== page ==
In the Glossary of Open Pit Mining terms (appended below) we explain the concept of strip ratio, and how higher gold prices should allow an operation to sustain larger strip ratio and thus access deeper parts of the ore body.  Conversely, a decrease in the gold price (as has recently happened) will impact on the economics of pushing an open pit deeper, such that the deeper parts of the ore body become uneconomic. 

At current lower gold prices the company is faced with three options:

  • Continue to operate at a loss.
  • Suspend operations (not always possible).
  • Modify the mine plan to target high grade ore blocks that can be accessed easily from the existing pit (high grading).

As we explained in the first edition of Glossary of Open Pit Mining terms (EI June 30, 2013), successful mining requires development of an optimised mine schedule that provides the most rapid payback of capital whilst allowing all the economically viable portions of the ore body to be mined through the life of the mine.  In contrast, high grading is the process of mining the highest grade zones of the ore body to provide short term economic benefit, on the assumption that the remaining areas of the ore body will be mined as the gold price increases.  In reality, the remaining ore often becomes marginally economic or uneconomic, resulting in loss of ounces to the reserve base. 

Remember:  Ore makes money and waste removal costs money.  If material classified as ore is mined and processed at a loss, then it is waste.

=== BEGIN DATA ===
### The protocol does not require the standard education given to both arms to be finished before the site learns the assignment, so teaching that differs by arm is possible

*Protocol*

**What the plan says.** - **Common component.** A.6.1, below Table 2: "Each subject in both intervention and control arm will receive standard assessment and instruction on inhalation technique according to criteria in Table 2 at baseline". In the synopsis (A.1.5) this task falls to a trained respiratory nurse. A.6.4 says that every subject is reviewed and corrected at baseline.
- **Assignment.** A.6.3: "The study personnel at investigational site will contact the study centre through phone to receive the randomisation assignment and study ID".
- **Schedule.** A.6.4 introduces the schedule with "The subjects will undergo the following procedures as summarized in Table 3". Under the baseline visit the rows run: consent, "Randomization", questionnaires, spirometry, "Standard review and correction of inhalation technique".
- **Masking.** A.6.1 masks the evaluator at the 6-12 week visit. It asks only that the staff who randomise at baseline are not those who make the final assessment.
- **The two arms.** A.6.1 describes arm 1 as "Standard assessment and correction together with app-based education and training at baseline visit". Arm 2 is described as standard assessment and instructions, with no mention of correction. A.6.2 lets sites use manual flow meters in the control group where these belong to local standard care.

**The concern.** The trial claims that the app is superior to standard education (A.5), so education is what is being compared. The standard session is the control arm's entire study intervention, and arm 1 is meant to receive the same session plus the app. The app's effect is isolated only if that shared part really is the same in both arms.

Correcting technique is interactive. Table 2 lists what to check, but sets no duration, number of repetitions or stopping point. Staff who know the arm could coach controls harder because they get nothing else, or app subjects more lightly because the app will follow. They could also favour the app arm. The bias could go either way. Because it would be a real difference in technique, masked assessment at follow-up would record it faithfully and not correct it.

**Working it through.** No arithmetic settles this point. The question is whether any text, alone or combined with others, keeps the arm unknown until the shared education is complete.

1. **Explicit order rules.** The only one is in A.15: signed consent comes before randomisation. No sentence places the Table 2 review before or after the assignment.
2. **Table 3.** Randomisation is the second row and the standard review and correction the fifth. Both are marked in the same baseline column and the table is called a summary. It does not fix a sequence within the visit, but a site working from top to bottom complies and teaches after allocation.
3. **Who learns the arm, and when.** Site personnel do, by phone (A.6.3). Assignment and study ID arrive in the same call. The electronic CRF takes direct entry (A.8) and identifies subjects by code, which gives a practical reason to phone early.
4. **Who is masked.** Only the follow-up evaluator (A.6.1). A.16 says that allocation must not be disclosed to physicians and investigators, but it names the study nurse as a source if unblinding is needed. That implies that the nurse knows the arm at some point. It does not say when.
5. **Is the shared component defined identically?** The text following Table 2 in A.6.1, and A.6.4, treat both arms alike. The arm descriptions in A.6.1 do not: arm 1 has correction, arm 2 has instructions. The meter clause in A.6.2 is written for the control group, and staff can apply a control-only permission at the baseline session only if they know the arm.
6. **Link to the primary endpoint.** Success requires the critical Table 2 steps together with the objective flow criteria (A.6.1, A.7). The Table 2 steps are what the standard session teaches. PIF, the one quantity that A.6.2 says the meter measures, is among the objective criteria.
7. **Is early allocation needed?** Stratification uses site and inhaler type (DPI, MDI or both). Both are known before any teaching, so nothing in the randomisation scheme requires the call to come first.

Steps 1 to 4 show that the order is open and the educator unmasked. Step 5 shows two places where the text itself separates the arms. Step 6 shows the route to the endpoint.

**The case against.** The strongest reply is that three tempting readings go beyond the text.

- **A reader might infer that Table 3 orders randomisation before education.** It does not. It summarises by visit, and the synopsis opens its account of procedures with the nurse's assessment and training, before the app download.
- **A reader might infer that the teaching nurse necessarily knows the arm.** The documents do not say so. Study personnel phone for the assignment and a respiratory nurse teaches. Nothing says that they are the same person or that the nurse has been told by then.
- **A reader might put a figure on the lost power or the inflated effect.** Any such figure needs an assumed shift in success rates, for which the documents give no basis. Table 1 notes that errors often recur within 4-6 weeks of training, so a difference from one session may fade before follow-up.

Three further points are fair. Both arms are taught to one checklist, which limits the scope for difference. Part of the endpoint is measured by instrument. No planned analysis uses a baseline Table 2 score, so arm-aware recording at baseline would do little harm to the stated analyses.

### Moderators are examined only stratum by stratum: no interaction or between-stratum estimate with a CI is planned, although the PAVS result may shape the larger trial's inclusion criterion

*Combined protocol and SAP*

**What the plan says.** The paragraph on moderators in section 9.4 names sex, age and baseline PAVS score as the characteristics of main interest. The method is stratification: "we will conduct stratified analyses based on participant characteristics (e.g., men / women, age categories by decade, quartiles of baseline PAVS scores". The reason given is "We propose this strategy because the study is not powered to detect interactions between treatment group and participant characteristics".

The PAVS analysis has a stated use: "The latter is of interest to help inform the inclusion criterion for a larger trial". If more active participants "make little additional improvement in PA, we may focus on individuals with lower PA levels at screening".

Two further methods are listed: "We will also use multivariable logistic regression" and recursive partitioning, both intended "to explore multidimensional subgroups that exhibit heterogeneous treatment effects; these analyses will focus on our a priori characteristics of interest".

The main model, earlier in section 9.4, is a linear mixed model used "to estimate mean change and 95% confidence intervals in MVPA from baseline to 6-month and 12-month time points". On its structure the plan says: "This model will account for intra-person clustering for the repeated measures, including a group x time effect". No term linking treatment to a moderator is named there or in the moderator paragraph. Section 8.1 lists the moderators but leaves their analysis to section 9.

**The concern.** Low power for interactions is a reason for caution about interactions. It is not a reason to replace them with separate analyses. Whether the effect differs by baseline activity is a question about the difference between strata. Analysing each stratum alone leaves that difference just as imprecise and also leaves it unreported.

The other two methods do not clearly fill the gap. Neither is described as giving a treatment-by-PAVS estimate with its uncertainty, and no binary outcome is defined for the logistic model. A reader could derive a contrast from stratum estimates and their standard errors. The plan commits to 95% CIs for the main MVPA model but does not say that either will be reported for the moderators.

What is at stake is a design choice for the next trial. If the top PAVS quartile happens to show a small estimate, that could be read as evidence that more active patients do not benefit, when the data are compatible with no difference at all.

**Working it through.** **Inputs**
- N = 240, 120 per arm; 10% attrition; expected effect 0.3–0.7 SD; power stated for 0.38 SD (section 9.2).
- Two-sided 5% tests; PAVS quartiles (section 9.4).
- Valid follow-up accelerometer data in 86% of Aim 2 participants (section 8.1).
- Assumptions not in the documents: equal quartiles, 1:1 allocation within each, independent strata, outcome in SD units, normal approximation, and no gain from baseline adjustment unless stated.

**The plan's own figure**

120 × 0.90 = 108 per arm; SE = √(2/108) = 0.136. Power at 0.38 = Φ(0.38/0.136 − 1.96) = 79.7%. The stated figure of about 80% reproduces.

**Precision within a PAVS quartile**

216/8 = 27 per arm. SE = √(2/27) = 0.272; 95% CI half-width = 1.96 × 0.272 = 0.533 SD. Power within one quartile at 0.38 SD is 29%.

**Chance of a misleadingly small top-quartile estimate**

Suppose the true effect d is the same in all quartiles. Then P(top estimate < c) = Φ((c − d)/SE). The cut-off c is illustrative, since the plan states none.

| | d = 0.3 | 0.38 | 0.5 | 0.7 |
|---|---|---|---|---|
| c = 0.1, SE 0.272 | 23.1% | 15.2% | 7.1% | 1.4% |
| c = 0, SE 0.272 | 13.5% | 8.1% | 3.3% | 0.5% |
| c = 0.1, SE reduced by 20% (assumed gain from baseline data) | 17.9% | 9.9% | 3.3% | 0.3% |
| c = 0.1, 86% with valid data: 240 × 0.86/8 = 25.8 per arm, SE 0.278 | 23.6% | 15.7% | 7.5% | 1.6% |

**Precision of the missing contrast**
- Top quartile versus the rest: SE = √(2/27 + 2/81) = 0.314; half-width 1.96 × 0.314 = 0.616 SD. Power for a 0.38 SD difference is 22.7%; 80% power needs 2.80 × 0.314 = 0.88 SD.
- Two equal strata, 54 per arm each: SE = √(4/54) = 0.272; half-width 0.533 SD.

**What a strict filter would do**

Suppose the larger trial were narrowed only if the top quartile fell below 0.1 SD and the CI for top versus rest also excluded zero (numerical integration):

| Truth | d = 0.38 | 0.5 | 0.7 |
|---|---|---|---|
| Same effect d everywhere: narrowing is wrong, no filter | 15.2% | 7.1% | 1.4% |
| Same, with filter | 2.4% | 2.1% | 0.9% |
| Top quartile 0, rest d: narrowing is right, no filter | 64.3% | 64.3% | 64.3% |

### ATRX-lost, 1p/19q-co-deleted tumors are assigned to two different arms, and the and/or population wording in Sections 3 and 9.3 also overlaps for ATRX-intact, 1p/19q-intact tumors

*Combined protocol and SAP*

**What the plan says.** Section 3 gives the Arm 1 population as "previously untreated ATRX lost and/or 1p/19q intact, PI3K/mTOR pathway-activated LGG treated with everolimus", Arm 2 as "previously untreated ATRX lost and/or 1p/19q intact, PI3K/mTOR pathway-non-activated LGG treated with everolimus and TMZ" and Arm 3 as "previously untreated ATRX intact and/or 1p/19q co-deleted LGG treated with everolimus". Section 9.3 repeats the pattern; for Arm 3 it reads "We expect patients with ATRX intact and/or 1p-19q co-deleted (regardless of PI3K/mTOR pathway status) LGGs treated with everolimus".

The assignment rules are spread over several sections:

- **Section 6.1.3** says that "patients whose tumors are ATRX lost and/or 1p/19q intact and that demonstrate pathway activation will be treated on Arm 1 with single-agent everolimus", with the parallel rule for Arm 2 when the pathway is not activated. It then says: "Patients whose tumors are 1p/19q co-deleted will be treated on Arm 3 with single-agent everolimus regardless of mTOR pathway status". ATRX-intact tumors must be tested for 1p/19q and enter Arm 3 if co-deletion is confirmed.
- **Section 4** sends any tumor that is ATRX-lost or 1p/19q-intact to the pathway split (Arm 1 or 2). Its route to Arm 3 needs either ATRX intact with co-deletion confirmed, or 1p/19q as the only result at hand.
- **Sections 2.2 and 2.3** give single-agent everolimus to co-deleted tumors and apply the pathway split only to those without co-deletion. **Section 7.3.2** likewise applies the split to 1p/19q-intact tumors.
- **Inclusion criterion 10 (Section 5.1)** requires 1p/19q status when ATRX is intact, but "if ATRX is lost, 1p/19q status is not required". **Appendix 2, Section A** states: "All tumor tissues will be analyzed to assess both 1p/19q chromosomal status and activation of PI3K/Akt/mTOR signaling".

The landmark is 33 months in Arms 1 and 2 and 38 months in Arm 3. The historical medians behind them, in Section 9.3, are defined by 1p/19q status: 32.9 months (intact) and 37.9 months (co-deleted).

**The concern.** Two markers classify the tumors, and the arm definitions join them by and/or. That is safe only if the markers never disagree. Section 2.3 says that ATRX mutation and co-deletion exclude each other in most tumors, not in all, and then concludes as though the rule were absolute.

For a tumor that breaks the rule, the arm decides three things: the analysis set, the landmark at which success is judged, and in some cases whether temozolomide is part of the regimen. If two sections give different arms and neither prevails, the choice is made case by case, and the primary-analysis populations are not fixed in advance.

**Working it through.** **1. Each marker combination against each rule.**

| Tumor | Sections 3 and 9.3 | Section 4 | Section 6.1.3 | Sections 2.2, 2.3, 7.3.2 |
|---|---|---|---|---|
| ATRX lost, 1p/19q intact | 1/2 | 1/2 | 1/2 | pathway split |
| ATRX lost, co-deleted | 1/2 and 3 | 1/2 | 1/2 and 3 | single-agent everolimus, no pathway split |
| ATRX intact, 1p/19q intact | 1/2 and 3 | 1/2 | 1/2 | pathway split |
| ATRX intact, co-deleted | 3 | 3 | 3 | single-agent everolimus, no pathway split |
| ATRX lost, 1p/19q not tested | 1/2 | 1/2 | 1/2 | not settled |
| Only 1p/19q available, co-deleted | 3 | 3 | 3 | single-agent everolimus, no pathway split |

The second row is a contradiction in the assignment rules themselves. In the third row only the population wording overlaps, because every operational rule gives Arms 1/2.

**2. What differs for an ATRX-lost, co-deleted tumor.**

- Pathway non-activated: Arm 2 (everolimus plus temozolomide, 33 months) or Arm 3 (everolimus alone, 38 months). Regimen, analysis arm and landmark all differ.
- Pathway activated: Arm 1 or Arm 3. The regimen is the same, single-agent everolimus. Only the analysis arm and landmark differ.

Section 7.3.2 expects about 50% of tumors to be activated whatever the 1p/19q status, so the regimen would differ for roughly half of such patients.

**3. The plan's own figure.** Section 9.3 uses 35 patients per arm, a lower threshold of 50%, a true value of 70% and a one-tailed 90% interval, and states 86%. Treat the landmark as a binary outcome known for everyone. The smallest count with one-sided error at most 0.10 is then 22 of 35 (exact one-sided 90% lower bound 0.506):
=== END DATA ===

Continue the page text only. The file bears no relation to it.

The graphic below shows two mining scenarios for an existing open pit:  in scenario “A” the company completes the life-of-mine mine plan and exploits the entire economic ore body as planned; in scenario “B” the company elects to high grade the ore body (as shown by the blue pit outline) leaving the remaining ore body for a later date.  The long section shown is from a greenstone-hosted gold system and is real data.

(Fig. 1: Comparison of two open pit mining scenarios illustrating the effect of high grading a deposit. Take note of the resultant cost data and strip ratio)

Using a cost of $5/tonne to remove waste, $1300 Au, a recovery of 85%, and assuming no dilution, the following is noted:

Screen Shot 2013-08-10 at 3
(Table 1: Changes in ore deposit when deposit is high graded)

In conclusion, high grading a deposit will result in reduced per ounce costs and improved economics; therefore, if companies cannot reduce costs they will be forced to selectively mine the high grade parts of their ore bodies.  This is especially true of the lower grade and more complex ore bodies where margins are most sensitive to gold price.  However, it is far from certain that the “ore” left will be economic, and high grading will almost certainly result in a downgrade of the remaining reserves barring an increase in metal prices. The affect to the ultimate NPV of a deposit varies, and in some instances high grading may ultimately have no real negative affect.